Tuesday, January 18, 2011

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Johanna Lindsey’s WARRIOR’S WOMAN Re-Issue: A Step Backward For Science Fiction Romance Covers?

Toward the end of 2010, Galaxy Express passenger Penny tipped me off about a mass market paperback re-issue of Johanna Lindsey’s WARRIOR’S WOMAN. If you’ll recall from my previous post, this was a book I could barely start, let alone finish. Not that that actually has any bearing on this current topic, ahem. Penny informed me this edition is on the shelves at Wal-Mart, and shares the same cover as the Kindle edition. Take a looksee:

Warrior's Woman

Rather interesting. Who is the target reader, I wonder? Even the original cover had more genre elements going for it. Well, at least the starry backdrop did. What changed in the intervening years? Seeing this new cover and other SFR covers before it makes me wonder when genre elements became the kiss of death for science fiction romance. Why would mainstream print publishers embrace them earlier in the subgenre’s history, but not as much now?

In a general way, this cover bland-itization reminds me of all the downright wild & “out there” television shows that aired in the 1970s, shows that we are probably never going to see the likes of again. (Case in point: LEGENDS OF THE SUPERHEROES from 1978. The audio stinks, but you’ll be highly rewarded if you watch at least a minute’s worth!) Based on my experience, I’d say the television executives for the three main networks at the time took some mighty big risks back then. These days, the norm seems to be ultra cautious. There are exceptions, of course.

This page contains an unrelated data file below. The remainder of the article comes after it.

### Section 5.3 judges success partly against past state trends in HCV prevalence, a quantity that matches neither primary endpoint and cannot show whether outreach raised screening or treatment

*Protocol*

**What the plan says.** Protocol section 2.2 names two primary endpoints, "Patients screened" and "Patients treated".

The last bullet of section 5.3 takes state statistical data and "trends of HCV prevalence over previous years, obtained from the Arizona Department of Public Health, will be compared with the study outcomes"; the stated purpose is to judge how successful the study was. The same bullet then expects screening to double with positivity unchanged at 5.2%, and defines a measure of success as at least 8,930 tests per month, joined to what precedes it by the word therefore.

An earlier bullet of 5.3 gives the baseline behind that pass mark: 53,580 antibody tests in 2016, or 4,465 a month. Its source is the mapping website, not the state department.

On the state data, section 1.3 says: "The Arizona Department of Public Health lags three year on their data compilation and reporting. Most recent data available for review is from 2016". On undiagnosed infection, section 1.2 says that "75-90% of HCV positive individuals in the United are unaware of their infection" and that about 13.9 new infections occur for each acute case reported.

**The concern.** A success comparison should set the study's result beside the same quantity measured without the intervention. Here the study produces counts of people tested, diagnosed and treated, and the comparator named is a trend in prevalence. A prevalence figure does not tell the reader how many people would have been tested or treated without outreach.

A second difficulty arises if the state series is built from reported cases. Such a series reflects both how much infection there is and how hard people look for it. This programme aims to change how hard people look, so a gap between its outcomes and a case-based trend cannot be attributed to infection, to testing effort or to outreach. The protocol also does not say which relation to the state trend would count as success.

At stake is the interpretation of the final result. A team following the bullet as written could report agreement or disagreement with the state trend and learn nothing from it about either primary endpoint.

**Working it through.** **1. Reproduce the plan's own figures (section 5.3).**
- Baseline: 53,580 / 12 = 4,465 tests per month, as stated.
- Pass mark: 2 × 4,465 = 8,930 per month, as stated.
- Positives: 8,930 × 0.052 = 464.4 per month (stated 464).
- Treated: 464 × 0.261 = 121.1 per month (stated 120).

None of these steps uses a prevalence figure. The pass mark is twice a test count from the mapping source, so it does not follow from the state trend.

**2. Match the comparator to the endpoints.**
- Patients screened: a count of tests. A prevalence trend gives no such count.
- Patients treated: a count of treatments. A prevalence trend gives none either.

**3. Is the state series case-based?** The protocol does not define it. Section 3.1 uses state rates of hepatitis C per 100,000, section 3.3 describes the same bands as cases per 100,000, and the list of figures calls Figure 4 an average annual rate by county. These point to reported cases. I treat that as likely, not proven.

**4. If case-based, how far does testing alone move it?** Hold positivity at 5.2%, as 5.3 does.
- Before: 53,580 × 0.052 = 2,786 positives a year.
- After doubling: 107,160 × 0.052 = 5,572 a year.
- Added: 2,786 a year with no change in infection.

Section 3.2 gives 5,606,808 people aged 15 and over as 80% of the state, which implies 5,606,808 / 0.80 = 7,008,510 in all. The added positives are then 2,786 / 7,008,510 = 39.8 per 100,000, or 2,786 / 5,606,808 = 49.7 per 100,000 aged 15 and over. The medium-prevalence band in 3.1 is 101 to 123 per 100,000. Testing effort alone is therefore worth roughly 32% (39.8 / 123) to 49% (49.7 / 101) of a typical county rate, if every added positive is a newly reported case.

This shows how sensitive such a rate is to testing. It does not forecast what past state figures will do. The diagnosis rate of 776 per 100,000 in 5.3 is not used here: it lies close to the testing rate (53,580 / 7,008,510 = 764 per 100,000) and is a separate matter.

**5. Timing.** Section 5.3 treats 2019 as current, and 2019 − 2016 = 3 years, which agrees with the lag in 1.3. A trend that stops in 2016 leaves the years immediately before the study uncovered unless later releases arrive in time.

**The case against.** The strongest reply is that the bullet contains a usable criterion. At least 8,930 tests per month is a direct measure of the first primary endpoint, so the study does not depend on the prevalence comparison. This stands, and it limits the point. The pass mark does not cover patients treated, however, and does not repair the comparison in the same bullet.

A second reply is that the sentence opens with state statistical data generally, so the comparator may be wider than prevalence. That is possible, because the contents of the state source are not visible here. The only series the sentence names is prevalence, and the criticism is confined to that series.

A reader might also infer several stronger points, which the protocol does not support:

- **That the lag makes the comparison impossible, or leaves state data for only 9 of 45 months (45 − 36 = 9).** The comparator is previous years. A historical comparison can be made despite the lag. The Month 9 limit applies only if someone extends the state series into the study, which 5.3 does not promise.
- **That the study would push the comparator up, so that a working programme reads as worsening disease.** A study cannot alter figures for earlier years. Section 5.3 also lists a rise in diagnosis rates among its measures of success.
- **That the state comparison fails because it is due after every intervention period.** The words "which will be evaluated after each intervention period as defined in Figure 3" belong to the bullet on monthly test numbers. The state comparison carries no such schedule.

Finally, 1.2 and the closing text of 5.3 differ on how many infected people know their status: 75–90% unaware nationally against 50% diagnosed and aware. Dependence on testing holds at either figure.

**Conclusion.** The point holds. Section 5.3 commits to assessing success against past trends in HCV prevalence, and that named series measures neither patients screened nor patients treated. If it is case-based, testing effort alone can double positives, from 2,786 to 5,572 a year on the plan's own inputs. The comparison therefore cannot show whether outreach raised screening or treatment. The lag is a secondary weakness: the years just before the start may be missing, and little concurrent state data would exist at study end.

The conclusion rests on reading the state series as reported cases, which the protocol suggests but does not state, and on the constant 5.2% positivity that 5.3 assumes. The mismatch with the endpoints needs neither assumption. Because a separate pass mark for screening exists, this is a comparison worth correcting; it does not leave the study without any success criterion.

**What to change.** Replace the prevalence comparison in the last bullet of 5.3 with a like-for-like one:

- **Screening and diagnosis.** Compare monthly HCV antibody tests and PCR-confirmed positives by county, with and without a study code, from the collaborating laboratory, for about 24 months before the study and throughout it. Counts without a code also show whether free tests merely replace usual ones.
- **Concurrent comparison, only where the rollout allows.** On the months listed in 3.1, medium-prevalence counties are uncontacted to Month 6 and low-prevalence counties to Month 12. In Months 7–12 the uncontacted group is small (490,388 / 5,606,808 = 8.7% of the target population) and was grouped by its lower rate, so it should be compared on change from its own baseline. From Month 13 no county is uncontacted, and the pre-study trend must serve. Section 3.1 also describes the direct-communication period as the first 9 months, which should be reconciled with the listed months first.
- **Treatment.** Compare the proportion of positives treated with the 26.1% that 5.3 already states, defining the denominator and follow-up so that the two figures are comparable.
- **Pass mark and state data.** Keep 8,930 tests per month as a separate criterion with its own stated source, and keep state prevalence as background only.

Is this outdated look for the WARRIOR’S WOMAN re-issue going to help sell the book? I’m curious as heck over the potential reaction of Wal-Mart customers who will purchase this book based on the cover and discover the SFR within! Does the venue make that much of a difference in terms of how a book is packaged? Realistically speaking, I suppose it does.

But wait—maybe HarperCollins has a unique, innovative strategy in mind. It’s possible their goal was to repackage the book and get Wal-Mart and Kindle customers so fired up about science fiction romance despite themselves and any previous adversity to such stories that they’d run en masse to their computers after finishing the book in order to Google this new-fangled thing called “science fiction romance”!!!! *Pumps fist*

No? Not even a little bit possible? Sigh. Well, while we wait for the hordes of new fans to show up on our doorstep, we can enjoy the SFR-rich covers commissioned by digital/small press publishers (and the occasional Big Five publisher). Thank goodness at least a few industry folks are listening to customers.

Joyfully yours,